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A goal-setting and motivational budgeting tool, built on behavioral economic principles namely nudging, anchoring and social norms.


2 weeks


Behavioural Economics
Design Systems




Jessica Ingle
Rohan Ramani
Haoming Guo
Han Yang


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Problem Statement

How might we help young people living from paycheck to paycheck budget their lives, given that they are limited in financial resources but hope to achieve financial success in the long run?


If we look at the problem a little bit more, we can see that the living cost is rising very quickly, much quicker than wages, but unfortunately this is out of our control.

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If we look at the problem a little bit more, we can see that the living cost is rising very quickly, much quicker than wages, but unfortunately, this is out of our control.

Target Audience

Our target is young millennials because they as a population group have unique challenges and opportunities at the same time.

On the challenge side, there are rising costs; young people also have very limited financial resources and immature spending habits. On the opportunity side, these people are young, they have time, so if they can be financially mature sooner, there’s a huge advantage down the road. But most importantly, we believe they are still malleable – we can shape their long-term habits.


Validating the Problem

To validate our hypothesis further, we conducted several interviews. We found a few pain points common among our different users. A lot of our users found it difficult to set goals and motivations to save money, found themselves unable to control frequent spending urges, unable to find a good tool to help visualize and see their spending and underestimate the cost of goods that they frequently buy.


“I have a budget goal for dining each month, but still frequently overspend… I like seeing trends over months…”

“Banks have in-built tools, but they are difficult to use…”

“I really don’t know how much things cost, especially for bigger life items, such as a wedding…”


Competitive Analysis

There was the Bank of America financial tool where users were able to see financial trends but the visualizations available weren’t very customizable, nor was it able to sync with other banks and institutions.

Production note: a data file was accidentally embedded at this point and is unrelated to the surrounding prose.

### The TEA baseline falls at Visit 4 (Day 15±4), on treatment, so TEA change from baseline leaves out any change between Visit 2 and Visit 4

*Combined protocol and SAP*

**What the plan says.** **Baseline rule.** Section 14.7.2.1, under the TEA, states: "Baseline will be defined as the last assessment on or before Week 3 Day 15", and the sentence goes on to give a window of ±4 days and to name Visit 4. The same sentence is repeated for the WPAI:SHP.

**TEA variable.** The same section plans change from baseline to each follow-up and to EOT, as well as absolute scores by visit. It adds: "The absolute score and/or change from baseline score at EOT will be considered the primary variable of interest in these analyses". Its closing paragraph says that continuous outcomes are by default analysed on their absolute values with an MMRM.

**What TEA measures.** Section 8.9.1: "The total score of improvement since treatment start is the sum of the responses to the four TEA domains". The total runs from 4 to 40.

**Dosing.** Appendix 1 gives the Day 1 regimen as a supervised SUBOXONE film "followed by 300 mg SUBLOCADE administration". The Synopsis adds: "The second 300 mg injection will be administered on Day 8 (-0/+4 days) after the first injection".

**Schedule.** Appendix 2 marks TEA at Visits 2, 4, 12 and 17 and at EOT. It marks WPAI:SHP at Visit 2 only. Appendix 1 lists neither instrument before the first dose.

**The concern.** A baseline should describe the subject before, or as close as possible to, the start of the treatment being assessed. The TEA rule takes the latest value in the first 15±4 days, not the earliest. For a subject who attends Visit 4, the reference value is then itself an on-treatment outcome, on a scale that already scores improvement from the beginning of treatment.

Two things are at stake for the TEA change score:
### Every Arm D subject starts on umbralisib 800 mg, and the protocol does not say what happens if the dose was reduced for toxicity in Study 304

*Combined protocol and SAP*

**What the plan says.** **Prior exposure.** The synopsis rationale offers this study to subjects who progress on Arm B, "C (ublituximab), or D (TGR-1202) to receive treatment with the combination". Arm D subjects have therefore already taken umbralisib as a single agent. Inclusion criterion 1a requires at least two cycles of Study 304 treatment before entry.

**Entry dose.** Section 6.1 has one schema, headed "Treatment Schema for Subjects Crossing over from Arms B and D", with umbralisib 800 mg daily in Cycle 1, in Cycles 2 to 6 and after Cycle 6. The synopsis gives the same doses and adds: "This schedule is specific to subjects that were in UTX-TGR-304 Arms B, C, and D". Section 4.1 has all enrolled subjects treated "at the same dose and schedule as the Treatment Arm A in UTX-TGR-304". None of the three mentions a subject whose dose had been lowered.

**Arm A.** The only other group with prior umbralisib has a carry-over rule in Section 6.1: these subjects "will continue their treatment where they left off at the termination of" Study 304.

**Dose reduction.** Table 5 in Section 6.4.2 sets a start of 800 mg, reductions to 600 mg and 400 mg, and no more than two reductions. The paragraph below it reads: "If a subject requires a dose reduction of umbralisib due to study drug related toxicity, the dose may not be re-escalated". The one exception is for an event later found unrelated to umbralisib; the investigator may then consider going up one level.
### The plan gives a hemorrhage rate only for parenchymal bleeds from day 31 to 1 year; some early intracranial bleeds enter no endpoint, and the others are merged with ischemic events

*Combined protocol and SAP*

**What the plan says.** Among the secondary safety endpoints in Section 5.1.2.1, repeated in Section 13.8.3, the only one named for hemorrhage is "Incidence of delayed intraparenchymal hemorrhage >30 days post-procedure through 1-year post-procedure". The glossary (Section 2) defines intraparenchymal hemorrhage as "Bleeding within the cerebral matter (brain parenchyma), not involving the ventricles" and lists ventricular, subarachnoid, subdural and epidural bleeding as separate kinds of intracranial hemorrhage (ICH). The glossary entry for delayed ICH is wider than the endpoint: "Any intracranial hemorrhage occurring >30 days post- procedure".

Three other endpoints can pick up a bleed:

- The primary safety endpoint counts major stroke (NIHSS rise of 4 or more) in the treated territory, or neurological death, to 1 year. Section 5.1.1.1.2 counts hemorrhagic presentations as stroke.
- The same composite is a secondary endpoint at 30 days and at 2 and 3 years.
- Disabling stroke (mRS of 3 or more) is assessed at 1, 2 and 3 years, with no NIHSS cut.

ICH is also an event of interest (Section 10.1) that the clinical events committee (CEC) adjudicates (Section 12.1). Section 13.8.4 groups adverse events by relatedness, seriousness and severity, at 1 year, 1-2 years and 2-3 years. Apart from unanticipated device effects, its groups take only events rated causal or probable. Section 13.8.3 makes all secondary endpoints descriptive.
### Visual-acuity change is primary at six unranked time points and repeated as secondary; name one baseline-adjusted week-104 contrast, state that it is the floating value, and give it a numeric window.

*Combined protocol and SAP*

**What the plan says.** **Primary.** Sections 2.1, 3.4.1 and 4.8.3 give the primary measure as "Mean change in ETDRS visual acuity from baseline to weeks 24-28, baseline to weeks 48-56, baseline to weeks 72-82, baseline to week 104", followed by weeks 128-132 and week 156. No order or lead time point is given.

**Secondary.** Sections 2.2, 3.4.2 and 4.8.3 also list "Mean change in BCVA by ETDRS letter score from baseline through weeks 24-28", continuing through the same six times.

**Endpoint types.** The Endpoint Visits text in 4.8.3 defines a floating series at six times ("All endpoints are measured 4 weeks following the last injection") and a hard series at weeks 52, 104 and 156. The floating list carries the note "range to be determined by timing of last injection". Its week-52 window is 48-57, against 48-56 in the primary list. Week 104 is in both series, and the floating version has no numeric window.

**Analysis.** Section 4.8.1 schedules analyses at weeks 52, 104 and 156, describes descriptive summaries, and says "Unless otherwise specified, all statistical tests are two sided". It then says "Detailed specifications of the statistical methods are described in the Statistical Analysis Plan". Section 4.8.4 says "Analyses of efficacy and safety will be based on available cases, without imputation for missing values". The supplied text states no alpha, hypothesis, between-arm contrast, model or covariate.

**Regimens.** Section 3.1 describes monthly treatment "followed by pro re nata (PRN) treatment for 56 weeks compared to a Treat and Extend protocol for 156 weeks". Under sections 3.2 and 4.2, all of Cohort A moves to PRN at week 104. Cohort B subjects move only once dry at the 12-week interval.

The first of which being iGrad which is a Financial Planning Application available to Berkeley students and Alumni. The issue here was that it was marketed very poorly, was very dense with information especially text and the design didn’t seem practical for daily use.

Mint, was very functional but at one point, it felt that maybe the amount of functionality might be inundating the user.

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Design Systems

Next, I focused on building a design system for better collaboration and consistency. In the realm of fintech, where the primary focus is on financial transactions, security, and user trust, a well-thought-out design system becomes even more critical.

Since fintech applications often deal with complex financial processes and data.
Prioritize clarity and usability by creating intuitive interfaces, providing clear instructions and labels, and simplifying complex workflows. Use consistent and standardized elements, such as form fields, buttons, and notifications, to ensure familiarity and ease of use.

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Mid-fidelity Prototypes

I conducted a small usability test with 10 individuals using mid-fidelity prototypes. I was looking to test the clarity, completion and comprehension of the different features I made. Additionally, I also conducted A/B tests to get feedback and critique from the users regarding design decisions. 

One of the A/B tests' findings


1. Social Norms

By saving with peers, users can rely on others to hold them accountable. 
Provide nudges if user is not within top savers in their friend group

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2. Anchoring to help users save more

Anchoring is the principle that people will consider a particular value for an unknown quantity before estimating that quantity.

3. Nudge

Influence behavior in a positive way, without taking away people's freedom of choice. Take advantage of the cognitive biases and heuristics that people use in decision-making.

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Reflecting on the project and it's learnings

Looking at UX decisions from a behavioral economics perspective was deemed fruitful. It was good to learn new theories and principles that could be applied to designs for better responses.

Dealing with conflicting feedback and opinions

It is common to receive conflicting feedback from different stakeholders during the design process. Learning to handle such feedback diplomatically, facilitate discussions, and find common ground is crucial for maintaining project momentum and achieving consensus.

Adapting to evolving technologies and trends

The field of UX design is dynamic, with new technologies and design trends constantly emerging. Staying updated and learning to adapt designs to accommodate new technologies and evolving user expectations is an ongoing learning process.

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